My Plaid Heart In England: Lindisfarne Castle

Hey guys! Happy Wednesday to you. And happy first day of spring!

Today’s trip is going to take us through beautiful southeast Scotland and across the border into neighboring England. We won’t be going too far away from Scotland mind you, only about seventeen miles. We will be leaving the mainland, however. Don’t worry, you won’t need a lifejacket. A long causeway will lead us to our destination.

Intrigued? Grab your things because today we are headed to the Holy Island of Lindisfarne (or simply Holy Island) to see Lindisfarne Castle.

It is very important to check the tide schedule before you visit Holy Island. Twice daily, the North Sea tide comes in, making the causeway to the island inaccessible.

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Recipe: Rob Roy

Hi guys! I hope you have had a great weekend. I have been nursing a crappy ear infection myself. But alas, it’s been a good excuse to catch some extra z’s, lay around the house in my bathrobe, binge some television, and sip a little whisk(e)y. Always look on the sunny side of life, my friends!

In keeping with said whisk(e)y, today we are going to make a Rob Roy. Mr. C and I happen to LOVE a Manhattan cocktail, as we have been on quite the bourbon kick lately (thus the reason I included the ‘e’ in the spelling of whiskey). Our newfound appreciation for bourbon began last fall when we visited Lexington, Kentucky and toured three different distilleries.

Named after the 17th century Scottish outlaw Rob Roy MacGregor, a Rob Roy cocktail is essentially a Manhattan. But instead of bourbon – or if you’re a purist, rye whiskey – it is made with a blended Scotch (whisky without the ‘e’). We initially wanted to make today’s recipe with Dimple Pinch, a smooth, non-peaty blend that is suited perfectly for mixed drinks. Unfortunately, Mr. C couldn’t find any and the liquor store he went to was thin on blends. So instead, he decided to try one we have never had. It’s called Monkey Shoulder. Great name, right? It describes itself as “blended in small batches of three fine Speyside single malts, then married to achieve a smoother, richer taste”.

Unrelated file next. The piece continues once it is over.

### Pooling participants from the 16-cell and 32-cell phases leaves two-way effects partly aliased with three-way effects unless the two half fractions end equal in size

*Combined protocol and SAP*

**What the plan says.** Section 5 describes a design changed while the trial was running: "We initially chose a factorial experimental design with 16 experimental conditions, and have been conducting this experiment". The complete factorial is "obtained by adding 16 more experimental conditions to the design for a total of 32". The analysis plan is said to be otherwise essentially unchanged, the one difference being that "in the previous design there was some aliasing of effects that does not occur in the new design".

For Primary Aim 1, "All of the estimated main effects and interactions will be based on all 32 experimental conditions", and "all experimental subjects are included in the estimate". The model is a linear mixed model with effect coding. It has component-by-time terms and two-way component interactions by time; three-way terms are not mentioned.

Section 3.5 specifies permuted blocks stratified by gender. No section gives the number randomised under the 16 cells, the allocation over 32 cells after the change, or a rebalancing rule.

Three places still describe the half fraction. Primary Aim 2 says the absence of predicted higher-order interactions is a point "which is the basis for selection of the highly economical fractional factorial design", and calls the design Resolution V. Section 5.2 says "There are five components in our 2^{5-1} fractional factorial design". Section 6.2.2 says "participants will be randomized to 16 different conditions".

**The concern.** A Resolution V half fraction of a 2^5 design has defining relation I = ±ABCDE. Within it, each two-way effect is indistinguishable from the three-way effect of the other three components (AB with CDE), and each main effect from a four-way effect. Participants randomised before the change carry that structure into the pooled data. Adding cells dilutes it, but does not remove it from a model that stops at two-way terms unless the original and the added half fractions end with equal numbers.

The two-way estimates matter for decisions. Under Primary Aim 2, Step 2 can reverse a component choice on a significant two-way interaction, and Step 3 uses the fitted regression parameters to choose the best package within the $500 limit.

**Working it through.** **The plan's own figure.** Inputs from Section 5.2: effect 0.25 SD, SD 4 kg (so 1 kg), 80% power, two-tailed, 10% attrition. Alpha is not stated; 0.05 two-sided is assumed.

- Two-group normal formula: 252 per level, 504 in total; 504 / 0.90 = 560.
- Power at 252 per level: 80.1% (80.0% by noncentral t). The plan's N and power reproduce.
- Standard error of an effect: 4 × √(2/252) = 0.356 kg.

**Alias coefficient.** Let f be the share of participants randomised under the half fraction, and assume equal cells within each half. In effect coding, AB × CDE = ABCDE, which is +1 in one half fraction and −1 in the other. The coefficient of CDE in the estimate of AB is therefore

Robert Roy MacGregor (1671-1734) was a marauder in the Highlands of Scotland.  After falling out with the Duke of Montrose, Roy ran a racket, whereby he earned a living stealing cattle and then extorting money from farmers to ‘protect’ them from thieves.  His name was made even more famous by writer Walter Scott when he published his novel Rob Roy in 1817.

Based on its description, I think Monkey Shoulder sounds promising. Let’s see if the taste is as inventive as that fun name!

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Scott Monument

Hi friends,

I have a case of the glooomies. I can think of no other reason except that it’s the end of February, which here in Virginia feels like the purgatory of months. It may be the shortest month but somehow it feels like the longest! We’re too far removed from the holidays now to bask in the nostalgia and still a few weeks away from the the warmth and beauty of a new season. We’re caught in that yucky in-between time where winter feels unrelenting. Hurry up spring!